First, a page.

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There is evidence to show an association between inflammation, obesity and elevated blood pressure. However, there is limited data for this relationship in adolescent females. We aimed to investigate the association between high sensitivity C-reactive protein (hs-CRP) and elevated blood pressure in young Australian females. Women aged 16–25 years living in Victoria were randomly recruited via targeted Facebook advertising. Socio-demographic information was collected via a web-based questionnaire. Anthropometric and blood pressure measurements were conducted by trained staff. Hs-CRP was assessed using the Abbott Architect assay. The demographic data were collected from 639 females (mean ±s.d. age: 22±3). The blood pressure data were available for 502 participants. Approximately 28% had elevated blood pressure (defined by a blood pressure reading ⩾120–139/80–89 mm Hg for adults and >90th and <95th percentiles for age, sex and height for adolescents). Approximately 24% had hs-CRP >3.0 mg l−1 and 30% were overweight or obese. In multivariable logistic regression analyses, obese females (OR: 5.5, 95% CI: 2.4−12.5, P<0.001) were more likely to have elevated blood pressure compared with those with a body mass index (BMI) in the normal range. Elevated hs-CRP levels were associated with an increased odds of elevated blood pressure (OR: 3.4, 95% CI: 1.8−6.3, P<0.001). However, this association was no longer significant after adjustment for BMI. Findings from this study demonstrate that hs-CRP and obesity are associated with elevated blood pressure in young females. Thus, our findings may promote further research into the underlying mechanisms of these associations and related long-term health risks.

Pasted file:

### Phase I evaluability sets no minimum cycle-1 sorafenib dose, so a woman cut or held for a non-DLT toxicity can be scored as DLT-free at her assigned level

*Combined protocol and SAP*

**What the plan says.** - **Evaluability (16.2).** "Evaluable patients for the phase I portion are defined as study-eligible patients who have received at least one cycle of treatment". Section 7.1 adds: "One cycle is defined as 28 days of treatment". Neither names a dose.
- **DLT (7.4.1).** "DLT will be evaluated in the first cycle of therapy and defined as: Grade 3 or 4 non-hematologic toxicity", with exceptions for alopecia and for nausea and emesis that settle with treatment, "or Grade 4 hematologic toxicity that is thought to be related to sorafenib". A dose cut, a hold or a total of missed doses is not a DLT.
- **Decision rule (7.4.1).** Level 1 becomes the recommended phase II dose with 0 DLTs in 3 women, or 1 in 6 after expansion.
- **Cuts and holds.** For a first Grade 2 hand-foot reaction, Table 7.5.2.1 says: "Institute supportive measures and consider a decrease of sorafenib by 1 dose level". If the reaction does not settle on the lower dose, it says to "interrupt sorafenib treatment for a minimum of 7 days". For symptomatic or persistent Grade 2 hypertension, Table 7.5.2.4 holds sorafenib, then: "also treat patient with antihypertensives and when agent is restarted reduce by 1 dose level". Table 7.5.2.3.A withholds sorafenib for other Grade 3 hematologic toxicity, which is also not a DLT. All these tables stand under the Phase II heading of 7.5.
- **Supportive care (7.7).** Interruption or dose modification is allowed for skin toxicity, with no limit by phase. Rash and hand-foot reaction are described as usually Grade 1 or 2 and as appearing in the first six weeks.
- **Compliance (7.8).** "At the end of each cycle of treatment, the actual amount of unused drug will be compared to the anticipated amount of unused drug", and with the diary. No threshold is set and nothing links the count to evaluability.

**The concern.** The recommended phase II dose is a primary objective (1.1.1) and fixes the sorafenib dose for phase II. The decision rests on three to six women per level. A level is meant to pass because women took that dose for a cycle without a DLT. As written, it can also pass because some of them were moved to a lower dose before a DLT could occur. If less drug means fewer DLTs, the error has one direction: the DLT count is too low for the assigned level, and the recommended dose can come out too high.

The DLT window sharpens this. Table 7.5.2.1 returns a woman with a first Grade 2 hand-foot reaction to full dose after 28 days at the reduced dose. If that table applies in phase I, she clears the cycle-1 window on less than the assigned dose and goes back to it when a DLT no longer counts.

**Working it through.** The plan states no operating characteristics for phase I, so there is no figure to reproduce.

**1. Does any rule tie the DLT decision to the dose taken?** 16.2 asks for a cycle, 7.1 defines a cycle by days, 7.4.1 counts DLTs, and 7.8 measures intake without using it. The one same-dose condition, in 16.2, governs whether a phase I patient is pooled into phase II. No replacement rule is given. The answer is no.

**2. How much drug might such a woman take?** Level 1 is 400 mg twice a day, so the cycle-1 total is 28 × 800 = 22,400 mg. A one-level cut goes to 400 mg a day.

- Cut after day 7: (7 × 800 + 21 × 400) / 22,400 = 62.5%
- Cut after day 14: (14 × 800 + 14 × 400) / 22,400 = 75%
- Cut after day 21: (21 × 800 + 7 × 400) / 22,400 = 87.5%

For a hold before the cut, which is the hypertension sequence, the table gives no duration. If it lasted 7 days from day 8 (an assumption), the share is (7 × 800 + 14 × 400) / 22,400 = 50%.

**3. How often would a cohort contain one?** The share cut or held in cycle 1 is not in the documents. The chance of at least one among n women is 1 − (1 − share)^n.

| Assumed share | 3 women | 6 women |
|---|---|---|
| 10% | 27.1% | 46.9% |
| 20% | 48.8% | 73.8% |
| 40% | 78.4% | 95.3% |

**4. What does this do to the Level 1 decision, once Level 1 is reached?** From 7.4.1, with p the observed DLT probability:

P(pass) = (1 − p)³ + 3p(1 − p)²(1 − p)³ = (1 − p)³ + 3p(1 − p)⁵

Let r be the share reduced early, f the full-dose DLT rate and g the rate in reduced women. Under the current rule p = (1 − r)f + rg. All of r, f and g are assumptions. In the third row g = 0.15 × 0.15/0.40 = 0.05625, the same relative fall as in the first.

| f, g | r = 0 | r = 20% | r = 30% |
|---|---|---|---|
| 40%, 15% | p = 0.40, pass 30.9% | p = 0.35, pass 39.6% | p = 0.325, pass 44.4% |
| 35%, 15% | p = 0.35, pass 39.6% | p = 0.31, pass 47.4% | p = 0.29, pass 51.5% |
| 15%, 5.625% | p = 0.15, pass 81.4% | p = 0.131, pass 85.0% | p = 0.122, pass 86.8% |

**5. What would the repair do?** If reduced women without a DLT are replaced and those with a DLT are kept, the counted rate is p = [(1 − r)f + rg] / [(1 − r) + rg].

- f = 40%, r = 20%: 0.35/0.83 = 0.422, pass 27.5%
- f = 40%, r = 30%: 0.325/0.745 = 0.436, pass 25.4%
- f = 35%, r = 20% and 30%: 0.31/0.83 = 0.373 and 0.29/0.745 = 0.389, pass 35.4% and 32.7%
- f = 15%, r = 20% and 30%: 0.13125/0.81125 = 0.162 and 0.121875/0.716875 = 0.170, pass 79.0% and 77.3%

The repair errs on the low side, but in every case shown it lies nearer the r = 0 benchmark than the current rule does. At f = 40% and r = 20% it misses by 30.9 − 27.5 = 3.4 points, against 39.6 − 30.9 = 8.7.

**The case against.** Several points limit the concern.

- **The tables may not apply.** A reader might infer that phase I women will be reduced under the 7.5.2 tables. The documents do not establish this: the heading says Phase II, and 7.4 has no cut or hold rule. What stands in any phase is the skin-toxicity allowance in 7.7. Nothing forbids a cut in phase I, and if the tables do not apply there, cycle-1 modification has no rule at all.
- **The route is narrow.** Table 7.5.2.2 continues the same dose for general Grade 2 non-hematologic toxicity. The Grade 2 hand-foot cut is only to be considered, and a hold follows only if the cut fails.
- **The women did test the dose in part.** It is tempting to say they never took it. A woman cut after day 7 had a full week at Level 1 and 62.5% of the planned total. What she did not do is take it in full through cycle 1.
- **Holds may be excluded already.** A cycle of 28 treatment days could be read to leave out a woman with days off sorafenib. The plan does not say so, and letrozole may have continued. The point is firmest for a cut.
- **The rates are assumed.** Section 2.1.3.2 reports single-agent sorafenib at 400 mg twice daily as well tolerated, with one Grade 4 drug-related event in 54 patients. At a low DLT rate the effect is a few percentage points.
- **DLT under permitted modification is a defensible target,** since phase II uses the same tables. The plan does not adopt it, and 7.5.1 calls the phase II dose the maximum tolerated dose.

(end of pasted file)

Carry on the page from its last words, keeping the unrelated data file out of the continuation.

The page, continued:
School of Psychology

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Journal Article

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